The Confederacy was never single-minded. From the fateful year of 1861 until Appomattox, the South was a complex of heroism and cowardice, grief and frivolity, nationalism and state rights. But at the same time the Southern nation underwent a complete career from birth through maturity to death. In The Confederacy Charles P. Roland is faithful to both the larger career and the internal complexity. Paying careful attention to President Davis' struggle against dividing forces within, the author skillfully narrates the attempt of the Confederacy to wage total war against superior forces. All the poignant events and conditions are here: the formation of the government, the upper South's final commitment to the cause, the doomed attempts to combat the Northern blockade at home and Northern diplomacy overseas, an agrarian economy's heroic defiance of an industrial enemy, the desperate measures by which the Davis government tried to sustain the Confederacy, and, at last, the dissolution and flight of the administration in 1865.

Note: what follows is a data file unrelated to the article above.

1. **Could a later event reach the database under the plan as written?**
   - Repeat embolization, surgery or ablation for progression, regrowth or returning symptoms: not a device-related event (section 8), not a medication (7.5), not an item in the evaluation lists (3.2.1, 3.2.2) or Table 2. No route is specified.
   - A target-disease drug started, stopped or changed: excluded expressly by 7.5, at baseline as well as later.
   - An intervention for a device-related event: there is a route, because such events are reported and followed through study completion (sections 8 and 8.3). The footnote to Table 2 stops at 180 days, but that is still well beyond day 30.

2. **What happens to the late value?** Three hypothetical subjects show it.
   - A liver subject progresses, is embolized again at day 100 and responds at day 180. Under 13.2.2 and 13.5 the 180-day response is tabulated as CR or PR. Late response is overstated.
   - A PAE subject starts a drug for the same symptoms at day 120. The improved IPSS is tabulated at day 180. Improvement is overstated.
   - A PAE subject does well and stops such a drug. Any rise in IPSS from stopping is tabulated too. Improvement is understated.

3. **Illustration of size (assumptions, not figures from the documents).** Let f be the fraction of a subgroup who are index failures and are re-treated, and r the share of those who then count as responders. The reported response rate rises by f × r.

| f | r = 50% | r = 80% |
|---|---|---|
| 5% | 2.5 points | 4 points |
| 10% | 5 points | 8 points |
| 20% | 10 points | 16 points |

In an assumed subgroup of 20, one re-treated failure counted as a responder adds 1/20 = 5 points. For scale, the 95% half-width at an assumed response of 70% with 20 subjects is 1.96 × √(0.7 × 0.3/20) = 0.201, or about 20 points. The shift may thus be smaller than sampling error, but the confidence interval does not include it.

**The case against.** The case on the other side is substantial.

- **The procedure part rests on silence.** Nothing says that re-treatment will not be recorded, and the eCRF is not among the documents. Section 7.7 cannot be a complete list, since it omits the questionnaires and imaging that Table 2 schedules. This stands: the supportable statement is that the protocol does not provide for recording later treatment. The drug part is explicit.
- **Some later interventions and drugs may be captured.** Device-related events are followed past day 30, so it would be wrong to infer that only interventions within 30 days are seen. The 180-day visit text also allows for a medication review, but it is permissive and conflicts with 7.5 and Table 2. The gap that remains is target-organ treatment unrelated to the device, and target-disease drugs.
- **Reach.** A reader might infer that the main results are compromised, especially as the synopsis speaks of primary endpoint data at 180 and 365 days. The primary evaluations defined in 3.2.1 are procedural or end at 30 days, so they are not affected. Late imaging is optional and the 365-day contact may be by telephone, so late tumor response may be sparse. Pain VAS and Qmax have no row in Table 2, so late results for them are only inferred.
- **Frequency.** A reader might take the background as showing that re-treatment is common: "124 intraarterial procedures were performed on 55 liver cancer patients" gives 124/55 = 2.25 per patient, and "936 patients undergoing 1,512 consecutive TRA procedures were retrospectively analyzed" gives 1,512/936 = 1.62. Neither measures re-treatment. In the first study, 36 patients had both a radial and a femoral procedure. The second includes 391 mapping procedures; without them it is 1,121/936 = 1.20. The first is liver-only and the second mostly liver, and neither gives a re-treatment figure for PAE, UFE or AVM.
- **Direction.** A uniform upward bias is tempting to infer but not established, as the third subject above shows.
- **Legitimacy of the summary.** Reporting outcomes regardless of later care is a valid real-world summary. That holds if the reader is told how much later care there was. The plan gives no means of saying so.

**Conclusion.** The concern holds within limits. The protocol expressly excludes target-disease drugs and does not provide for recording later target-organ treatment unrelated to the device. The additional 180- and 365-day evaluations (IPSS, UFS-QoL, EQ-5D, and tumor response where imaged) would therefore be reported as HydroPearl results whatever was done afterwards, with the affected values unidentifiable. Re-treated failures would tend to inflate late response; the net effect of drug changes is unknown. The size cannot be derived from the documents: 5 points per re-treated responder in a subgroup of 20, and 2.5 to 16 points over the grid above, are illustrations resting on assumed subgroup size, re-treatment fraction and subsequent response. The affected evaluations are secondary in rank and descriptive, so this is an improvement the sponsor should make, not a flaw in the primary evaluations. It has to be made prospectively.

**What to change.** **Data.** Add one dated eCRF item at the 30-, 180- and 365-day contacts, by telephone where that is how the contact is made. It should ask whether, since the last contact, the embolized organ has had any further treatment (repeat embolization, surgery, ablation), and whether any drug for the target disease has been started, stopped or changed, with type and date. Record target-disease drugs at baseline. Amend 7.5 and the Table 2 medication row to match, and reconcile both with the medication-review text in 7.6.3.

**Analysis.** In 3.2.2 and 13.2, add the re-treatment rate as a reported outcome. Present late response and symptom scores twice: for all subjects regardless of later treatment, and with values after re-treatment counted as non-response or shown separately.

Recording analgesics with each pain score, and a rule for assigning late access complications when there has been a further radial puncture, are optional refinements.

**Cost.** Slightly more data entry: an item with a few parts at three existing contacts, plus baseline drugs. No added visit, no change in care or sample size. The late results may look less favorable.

With accuracy, sensitivity, and balance, Mr. Roland develops the epic themes of his story against a background of vivid historical detail and re-creates the Confederacy with a tragic splendor-the prime quality of its surviving image among Southerners.